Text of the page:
Mainalo (Greek: Μαίναλο, Ancient Greek: Μαίναλος or Μαίναλον, romanized: Mainalos or Mainalon; Latin: Maenalus) is the tallest mountain in the Menalon highlands of the Peloponnese, and is located in Arcadia, Greece. In antiquity, the mountain was especially sacred to Pan.
Greek fir forest on Mainalo
|Peak||Ostrakina or Profitis Ilias|
|Elevation||1,981 m (6,499 ft) |
|Etymology||from Ancient Greek Μαίναλον (Maínalon)|
|Native name||Μαίναλο (Greek)|
The mountain's highest point, known as both Profitis Ilias and Ostrakina, at a height of 1,981 m (6,499 ft), is the highest point in Arcadia. The mountain has a length of 15 to 20 kilometres (9.3 to 12.4 mi) from southwest of Tripoli to northeast of Vytina, and a width of 5 to 10 kilometres (3.1 to 6.2 mi) from Zygovisti to Kapsas. The mountain is part of a Natura 2000 site, designated in March 2011, covering an area of 226.4 square kilometres (87.4 sq mi). In the 19th and early 20th century, the mountain was known as Apano Chrepa.
Mainalo is home to a ski resort, which is found at an elevation of 1,600 metres (5,200 ft), with 7 ski slopes and 4 lifts, which are at an altitude between 1,550 to 1,770 metres (5,090 to 5,810 ft).
- Ostrakina (Greek: Οστρακίνα) or Profitis Ilias (Greek: Προφήτης Ηλιας) at 1,981 metres (6,499 ft)
- Pateritsa (Greek: Πατερίτσα) at 1,875 metres (6,152 ft)
- Aidini (Greek: Αϊδίνη) at 1,849 metres (6,066 ft)
- Mavri Koryfi (Greek: Μαύρη Κορυφή) at 1,818 metres (5,965 ft)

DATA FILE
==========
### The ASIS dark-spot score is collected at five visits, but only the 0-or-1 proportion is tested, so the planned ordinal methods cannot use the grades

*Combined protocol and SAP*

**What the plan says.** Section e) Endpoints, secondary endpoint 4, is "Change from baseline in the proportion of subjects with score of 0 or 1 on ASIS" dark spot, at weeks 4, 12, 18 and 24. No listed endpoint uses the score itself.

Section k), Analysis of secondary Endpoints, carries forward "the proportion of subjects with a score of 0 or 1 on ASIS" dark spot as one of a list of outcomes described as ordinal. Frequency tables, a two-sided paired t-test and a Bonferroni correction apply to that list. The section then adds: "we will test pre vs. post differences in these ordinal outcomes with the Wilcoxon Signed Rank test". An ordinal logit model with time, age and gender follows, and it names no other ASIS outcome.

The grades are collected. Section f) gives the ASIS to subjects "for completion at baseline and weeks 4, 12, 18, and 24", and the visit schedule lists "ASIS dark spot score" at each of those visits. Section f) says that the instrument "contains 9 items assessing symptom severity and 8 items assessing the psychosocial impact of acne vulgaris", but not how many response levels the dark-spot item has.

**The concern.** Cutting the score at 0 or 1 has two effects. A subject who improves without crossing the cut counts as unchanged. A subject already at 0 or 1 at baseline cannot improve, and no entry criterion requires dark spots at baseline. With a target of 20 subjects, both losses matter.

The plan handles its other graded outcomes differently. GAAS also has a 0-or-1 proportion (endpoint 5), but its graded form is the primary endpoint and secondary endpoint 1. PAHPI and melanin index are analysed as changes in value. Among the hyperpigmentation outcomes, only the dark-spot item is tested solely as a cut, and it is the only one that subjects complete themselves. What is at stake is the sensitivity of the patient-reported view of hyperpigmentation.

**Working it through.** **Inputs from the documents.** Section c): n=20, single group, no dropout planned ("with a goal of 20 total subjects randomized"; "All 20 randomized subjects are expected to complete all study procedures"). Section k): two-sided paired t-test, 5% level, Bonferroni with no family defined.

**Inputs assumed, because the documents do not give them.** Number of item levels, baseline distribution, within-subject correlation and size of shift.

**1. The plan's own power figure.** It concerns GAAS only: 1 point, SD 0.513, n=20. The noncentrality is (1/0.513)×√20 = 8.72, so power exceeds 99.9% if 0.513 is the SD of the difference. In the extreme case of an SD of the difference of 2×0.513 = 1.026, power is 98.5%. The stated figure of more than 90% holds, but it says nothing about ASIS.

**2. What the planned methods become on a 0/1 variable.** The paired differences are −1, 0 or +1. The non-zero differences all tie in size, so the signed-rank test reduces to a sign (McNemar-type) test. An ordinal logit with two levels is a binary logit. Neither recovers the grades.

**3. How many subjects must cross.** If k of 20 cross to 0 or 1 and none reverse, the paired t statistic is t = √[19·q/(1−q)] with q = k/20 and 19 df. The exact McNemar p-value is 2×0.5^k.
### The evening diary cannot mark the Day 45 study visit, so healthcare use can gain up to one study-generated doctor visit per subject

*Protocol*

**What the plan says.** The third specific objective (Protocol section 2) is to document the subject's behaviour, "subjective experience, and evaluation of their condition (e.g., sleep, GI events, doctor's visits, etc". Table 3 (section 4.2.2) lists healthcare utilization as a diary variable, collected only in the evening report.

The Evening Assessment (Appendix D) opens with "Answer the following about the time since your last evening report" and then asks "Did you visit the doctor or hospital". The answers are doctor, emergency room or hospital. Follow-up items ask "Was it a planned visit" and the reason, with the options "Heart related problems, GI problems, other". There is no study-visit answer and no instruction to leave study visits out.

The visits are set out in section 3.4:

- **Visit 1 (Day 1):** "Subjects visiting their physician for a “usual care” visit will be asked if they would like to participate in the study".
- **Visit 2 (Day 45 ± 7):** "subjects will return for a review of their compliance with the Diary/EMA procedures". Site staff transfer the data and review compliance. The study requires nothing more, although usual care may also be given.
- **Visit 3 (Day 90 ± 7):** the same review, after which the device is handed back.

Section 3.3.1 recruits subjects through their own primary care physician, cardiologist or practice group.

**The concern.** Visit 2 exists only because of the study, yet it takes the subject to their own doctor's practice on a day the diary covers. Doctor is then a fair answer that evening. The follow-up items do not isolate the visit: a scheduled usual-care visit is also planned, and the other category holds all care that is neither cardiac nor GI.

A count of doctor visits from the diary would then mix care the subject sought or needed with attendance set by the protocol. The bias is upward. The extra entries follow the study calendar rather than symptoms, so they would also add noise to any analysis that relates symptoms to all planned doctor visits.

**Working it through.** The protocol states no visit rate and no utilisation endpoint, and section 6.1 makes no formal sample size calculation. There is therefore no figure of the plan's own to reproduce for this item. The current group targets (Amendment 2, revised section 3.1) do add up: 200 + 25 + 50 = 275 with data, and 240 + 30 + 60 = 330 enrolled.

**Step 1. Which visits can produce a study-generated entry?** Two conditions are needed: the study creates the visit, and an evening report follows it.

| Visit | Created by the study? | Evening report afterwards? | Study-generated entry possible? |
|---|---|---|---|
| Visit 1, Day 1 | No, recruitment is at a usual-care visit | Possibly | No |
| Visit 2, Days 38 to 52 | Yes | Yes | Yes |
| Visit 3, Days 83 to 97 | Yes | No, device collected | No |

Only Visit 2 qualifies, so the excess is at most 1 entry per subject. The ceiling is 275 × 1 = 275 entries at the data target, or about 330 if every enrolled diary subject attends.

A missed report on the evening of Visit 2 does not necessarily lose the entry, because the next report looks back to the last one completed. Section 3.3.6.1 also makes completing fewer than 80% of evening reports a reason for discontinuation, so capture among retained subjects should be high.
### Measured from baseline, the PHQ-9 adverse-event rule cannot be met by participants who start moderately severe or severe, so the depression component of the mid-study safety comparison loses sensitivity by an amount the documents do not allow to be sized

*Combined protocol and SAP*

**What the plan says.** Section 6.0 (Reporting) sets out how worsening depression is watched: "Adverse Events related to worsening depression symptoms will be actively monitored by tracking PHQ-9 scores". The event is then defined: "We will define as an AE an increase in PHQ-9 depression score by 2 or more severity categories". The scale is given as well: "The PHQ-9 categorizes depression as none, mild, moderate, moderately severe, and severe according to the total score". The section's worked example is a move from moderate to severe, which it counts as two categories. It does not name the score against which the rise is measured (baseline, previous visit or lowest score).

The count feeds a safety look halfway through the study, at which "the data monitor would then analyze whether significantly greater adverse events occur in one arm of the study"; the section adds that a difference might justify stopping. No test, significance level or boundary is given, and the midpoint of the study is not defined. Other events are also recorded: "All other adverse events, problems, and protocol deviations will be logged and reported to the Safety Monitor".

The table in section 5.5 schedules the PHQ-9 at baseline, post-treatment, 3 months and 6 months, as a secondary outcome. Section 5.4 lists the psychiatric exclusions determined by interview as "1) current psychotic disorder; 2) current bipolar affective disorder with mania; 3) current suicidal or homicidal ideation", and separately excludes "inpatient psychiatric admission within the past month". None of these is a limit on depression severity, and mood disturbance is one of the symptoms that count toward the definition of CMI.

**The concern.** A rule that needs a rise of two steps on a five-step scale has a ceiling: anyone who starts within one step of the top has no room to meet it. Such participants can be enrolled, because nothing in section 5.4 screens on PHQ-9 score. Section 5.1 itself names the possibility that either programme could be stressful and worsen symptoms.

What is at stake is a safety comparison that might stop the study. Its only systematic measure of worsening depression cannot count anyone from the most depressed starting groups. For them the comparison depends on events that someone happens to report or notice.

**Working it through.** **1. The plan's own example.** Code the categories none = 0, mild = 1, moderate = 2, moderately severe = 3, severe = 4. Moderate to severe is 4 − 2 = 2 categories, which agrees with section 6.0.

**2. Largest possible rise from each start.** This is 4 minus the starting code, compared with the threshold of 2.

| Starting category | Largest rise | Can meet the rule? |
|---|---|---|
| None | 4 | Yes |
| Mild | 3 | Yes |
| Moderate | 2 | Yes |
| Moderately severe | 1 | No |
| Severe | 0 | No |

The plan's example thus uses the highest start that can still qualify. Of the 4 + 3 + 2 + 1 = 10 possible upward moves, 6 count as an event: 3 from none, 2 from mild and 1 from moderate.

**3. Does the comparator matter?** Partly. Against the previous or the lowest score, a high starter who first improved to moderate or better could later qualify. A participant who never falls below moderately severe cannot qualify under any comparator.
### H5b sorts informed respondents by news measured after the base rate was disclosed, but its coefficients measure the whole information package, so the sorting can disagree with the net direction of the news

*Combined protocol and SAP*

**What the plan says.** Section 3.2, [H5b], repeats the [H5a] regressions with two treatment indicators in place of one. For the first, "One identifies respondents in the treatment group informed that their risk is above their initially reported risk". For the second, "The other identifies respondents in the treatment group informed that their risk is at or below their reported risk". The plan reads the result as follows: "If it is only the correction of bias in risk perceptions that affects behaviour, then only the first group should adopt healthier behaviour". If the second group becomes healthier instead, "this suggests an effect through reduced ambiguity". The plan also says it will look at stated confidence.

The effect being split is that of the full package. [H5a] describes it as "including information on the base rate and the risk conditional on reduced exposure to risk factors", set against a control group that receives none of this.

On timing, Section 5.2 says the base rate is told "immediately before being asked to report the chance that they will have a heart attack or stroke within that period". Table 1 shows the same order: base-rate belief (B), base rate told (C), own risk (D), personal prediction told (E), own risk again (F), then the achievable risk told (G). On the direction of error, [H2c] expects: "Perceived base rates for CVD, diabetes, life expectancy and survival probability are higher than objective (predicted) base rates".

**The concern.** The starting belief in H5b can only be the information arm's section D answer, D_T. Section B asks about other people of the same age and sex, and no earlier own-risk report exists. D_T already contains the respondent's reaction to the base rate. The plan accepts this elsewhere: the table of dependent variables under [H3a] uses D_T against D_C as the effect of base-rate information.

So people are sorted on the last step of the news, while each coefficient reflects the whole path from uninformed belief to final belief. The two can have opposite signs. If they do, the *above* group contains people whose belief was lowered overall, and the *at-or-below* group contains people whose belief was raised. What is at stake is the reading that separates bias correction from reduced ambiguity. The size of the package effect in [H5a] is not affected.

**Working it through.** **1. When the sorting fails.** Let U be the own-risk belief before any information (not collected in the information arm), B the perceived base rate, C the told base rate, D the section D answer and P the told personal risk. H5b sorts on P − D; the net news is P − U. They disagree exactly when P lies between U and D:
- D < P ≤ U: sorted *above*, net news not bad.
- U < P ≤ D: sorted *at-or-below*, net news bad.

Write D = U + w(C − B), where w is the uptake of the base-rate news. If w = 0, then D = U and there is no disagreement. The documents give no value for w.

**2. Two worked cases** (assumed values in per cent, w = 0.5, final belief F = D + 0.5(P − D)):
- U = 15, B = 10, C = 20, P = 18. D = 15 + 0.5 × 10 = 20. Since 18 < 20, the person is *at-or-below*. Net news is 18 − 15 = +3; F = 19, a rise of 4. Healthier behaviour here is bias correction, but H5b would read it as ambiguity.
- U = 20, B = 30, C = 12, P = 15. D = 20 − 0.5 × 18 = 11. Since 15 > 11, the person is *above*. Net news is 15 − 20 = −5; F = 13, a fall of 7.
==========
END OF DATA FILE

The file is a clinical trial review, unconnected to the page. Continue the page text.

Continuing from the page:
- Mourtzia (Greek: Μουρτζιά) at 1,794 metres (5,886 ft)
- Mesovouni (Greek: Μεσοβούνι) at 1,730 metres (5,680 ft)
- Krevatia (Greek: Κρεββάτια) at 1,563 metres (5,128 ft)
- Epano Chrepa (Greek: Επάνω χρέπα) at 1,559 metres (5,115 ft)
- Lioritsi (Greek: Λιορίτσι) at 1,155 metres (3,789 ft)
- Sterna (Greek: Στέρνα) at 1,071 metres (3,514 ft)
Mainalo has multiple ecological environments, consisting of:
- Mediterranean arborescent matorrals, covering 8.96 square kilometres (3.46 sq mi) of the mountain, this environment consists of Mediterranean and sub-Mediterranean sclerophyllous evergreen shrublands grouped under arborescent junipers.:59
- Endemic oro-Mediterranean heaths with gorse, covering 5.57 square kilometres (2.15 sq mi) of the mountain, this environment consists of a dry mountainous environment. Mediterranean heaths are usually dominated by Genista, while containing various other, often spined, shrubs like Acantholimon, Astragalus, Erinacea, Bupleurum, Ptilotrichum, Echinospartum, and Anthyllis. This environment also includes a variety of Asteraceae and Lamiaceae.:53
- Calcareous rocky slopes with chasmophytic vegetation, covering 0.22 square kilometres (0.085 sq mi) of the mountain, this environment consists of limestone cliffs and screes, featuring great ecological diversity, with many endemic plants growing in fissures within rock.:96
- Reptiles such as the Balkan whip snake, marginated tortoise, Kotschy's gecko, Greek rock lizard, Peloponnese wall lizard, European copper skink, and the horned viper.